Thursday , 18 August 2022

Correct way to perform re-annotation of designators in Altium

It's really common that at the end of the board layout we have that all component designators are randomly scattered over the board. R1 is somewhere, R2 is hidden in another place, and so on. This happens because often the development of schematics isn't  linear, especially if we are designing some sub-modules before others or if we are reusing some schematics sheets from other and well-tested designs. This is not a critical aspect if the board will be assembled using a pick-and-place (modern pick-and-places are able to process pick-and-place files that contain the exact coordinates of a given component on a board) or if it contains few tens of components. But if you are going to assemble a prototype manually (I'm used to assemble manually even boards with 3-400 components, believe it or not), then having all component designators scattered on the board is a hell. You can spend even minutes looking for the right place of a given component, and often you need to rotate too many times the board, running the risk to throw away already placed components.

Good CADs for PCB design allow to re-annotate designators at PCB-level. Usually, they allow you to select a re-annotate strategy (Altium Designer offers 5 strategies, and the most useful one is the second - By Ascending X and Then Descending Y - if you are used to assemble your boards manually), which numbers the component designators according their physical position. Once designators are renumbered, you need to transfer the new numbering to schematics: this procedure is called back annotation.

In Altium this procedure should be easy, at least on paper. Instead, every time I perform a re-annotation in the PCB editor I always forgot at least a critical step, causing that schematics and PCB layout go out-of-sync (that is a given component in schematics doesn't correspond to the same physical component on the PCB). So, I've decided to explain the right way to re-annotate designators in the PCB editor in Altium.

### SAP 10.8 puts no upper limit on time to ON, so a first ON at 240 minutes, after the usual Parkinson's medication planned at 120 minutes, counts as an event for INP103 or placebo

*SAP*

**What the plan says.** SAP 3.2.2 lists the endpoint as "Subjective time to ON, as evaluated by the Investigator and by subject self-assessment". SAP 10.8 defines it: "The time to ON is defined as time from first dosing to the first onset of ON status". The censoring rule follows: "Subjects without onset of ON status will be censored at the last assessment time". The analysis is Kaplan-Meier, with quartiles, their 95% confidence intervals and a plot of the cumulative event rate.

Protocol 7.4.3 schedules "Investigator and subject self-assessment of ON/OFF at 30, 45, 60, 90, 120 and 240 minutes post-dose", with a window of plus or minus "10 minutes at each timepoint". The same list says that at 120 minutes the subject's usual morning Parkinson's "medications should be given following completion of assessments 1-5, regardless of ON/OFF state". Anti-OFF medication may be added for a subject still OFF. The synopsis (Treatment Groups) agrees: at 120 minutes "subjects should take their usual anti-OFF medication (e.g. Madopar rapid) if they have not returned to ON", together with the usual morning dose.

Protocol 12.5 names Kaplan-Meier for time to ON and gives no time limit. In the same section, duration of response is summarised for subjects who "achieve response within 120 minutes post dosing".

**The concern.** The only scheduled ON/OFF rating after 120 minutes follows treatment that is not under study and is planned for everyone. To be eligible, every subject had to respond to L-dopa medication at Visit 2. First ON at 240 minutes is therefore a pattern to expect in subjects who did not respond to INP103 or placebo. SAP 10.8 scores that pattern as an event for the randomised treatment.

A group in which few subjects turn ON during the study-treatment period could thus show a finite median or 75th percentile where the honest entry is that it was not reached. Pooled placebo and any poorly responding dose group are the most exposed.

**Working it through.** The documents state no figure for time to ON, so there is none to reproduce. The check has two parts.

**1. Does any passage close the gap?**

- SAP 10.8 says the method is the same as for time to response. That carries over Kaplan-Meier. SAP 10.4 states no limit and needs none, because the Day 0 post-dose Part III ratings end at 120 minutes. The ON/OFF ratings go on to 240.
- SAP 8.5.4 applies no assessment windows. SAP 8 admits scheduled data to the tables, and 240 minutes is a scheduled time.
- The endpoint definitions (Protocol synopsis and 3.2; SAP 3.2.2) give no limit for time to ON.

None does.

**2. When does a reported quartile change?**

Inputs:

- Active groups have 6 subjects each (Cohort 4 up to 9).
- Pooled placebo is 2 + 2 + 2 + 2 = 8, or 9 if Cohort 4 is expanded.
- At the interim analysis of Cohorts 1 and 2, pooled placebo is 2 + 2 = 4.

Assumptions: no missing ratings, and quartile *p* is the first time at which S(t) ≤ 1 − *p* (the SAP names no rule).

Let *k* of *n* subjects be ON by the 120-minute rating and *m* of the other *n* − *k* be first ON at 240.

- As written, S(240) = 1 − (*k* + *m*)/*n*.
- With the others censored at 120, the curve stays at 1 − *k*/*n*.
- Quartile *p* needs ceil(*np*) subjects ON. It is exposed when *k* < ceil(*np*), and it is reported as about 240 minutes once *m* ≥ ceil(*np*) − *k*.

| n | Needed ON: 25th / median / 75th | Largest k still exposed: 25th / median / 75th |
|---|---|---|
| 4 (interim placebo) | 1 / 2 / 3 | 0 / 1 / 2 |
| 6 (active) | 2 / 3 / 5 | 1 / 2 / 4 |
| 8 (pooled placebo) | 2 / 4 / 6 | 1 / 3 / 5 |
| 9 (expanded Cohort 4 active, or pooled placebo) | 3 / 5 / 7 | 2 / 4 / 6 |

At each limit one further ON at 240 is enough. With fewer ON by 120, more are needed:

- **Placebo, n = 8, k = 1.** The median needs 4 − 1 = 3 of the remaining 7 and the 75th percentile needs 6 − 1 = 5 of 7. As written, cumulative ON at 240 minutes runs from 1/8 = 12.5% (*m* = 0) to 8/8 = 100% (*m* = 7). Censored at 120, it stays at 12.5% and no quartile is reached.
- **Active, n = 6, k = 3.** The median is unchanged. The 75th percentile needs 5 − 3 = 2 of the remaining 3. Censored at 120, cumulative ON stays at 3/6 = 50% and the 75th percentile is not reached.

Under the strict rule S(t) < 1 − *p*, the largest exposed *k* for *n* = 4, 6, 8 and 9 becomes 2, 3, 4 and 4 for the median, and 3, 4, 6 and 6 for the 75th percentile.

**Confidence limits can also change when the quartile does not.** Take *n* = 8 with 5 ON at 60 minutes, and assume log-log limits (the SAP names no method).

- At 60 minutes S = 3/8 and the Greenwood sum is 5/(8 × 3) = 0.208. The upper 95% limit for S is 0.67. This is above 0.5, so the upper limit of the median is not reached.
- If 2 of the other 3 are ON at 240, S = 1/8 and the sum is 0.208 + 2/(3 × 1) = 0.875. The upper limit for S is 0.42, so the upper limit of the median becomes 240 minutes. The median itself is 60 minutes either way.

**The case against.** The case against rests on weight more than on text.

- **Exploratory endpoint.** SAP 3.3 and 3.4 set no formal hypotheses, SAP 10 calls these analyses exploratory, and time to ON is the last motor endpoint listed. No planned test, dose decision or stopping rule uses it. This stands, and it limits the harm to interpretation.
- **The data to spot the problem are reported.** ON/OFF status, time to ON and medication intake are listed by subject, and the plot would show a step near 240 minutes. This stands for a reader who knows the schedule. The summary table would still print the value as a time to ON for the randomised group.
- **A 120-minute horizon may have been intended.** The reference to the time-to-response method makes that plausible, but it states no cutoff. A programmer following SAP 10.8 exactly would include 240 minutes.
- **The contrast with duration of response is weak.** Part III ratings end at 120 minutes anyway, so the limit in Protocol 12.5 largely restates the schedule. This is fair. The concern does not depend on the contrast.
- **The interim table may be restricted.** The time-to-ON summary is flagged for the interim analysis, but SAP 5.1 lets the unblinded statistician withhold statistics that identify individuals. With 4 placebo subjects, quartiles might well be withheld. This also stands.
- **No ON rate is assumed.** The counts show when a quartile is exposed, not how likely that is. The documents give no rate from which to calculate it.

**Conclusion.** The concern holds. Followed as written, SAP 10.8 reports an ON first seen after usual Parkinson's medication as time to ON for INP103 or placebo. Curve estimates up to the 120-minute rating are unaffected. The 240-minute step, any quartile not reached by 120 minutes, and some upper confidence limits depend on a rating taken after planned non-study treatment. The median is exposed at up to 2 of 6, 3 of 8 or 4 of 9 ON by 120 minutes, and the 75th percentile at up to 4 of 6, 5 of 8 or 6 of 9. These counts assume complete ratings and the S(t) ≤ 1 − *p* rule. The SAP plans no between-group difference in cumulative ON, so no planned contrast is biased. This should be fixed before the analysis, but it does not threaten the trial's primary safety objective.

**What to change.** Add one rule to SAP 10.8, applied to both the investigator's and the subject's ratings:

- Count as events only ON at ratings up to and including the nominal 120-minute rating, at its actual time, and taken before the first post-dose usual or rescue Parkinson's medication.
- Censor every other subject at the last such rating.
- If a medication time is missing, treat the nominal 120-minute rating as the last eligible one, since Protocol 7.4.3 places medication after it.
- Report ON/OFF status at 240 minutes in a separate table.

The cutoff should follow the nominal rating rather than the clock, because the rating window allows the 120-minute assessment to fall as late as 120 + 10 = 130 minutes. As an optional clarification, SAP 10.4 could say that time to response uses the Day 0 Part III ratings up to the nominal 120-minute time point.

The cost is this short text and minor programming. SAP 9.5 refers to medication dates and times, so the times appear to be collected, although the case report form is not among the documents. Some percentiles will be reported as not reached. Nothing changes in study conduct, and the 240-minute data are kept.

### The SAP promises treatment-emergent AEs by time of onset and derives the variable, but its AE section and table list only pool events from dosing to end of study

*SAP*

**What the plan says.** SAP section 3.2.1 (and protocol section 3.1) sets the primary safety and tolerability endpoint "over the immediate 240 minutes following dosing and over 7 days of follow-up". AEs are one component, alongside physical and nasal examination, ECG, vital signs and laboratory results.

Before I show the exact procedure, it's important to underline that in Altium the designator of a component doesn't uniquely identify it. It's just the reference of a component in the design, which will have a label on the final PCB, but from the Altium's point of view it's just an annotation. The next figure shows the Unique ID of a part in the schematics editor, while the following one shows in the PCB editor.

Unique ID of a part in schematics editor


Unique ID of a part in PCB editor

This means that, in case your design goes out-of-sync, you can still recover the right annotation, unless you mess with Unique IDs of components. However, if you follow to the letter the next procedure, you should correctly perform a back annotation without encountering any issue.

First of all, I strongly suggest to make a copy of the whole project before you start the procedure. If something goes wrong you can easily restore the project without the risk of messing up with your design (you can read on the web of people that had to perform the board layout again after a wrong board re-annotation in PCB editor). Next, this is the right recipe to follow:

  1. Compile your project (Project->Compile PCB Project) and ensure that there are no relevant errors connected with component designators (e.g., duplicated designators and so on).
  2. Verify that board and schematics are up to date (from the PCB Editor no changes reported for Design->Import changes from *.PrjPcb and for Design->Update Schematics in *.PrjPcb).
  3. From the PCB Editor verify that there are no un-matched components in Component Links (Project->Component Links...).
  4. Then you can proceed to re-annotate designators from PCB Editor going to Tools > Re-Annotate using the annotation strategy you want.
  5. From the PCB Editor go to Design->Update schematics  and accept the ECO.
  6. Now if you go in the Schematics Editor you can see that all components have two designators: the main one comes from the new PCB re-annotation; the greyed one corresponds to the old designators, as shown in the following picture.
    Schermata 2016-08-28 alle 18.41.16
    To force Altium to accept all new designators we need to recompile the project (Project->Compile PCB Project). IMPORTANT: do not skip this step!
  7. The previous step causes that all net names change (because the component designators change), except for the user-defined nets. We so need to sync net names between Schematics and the PCB Editor going inside the PCB Editor and choosing Design > Import changes... (don't execute the procedure from the Schematics editor; don't ask me why, but a lot of troubles arise when this procedure is executed from the Schematics editor). IMPORTANT: do not skip this step!

Finished. If you have followed the above procedure I'm certainly sure that now you have re-annotated your design correctly, according the physical placement of parts on the final PCB.

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  1. Does this procedure work with multichannel design ? I followed the exact procedure and I'm still stuck with the same issue : I reannotate the components from the PCB and then update the schematics from PCB (the ECO is correct, changing component designators from U46_4 to U75 for example). However, even after compiling the project, each channel keep their own name on the schematics (U46_1, U46_2, U46_3, U46_4 instead of U15, U35, U55, U75 for example).

  2. Thanks so much for this! Altium doesn't often disappoint but this fills a serious gap.

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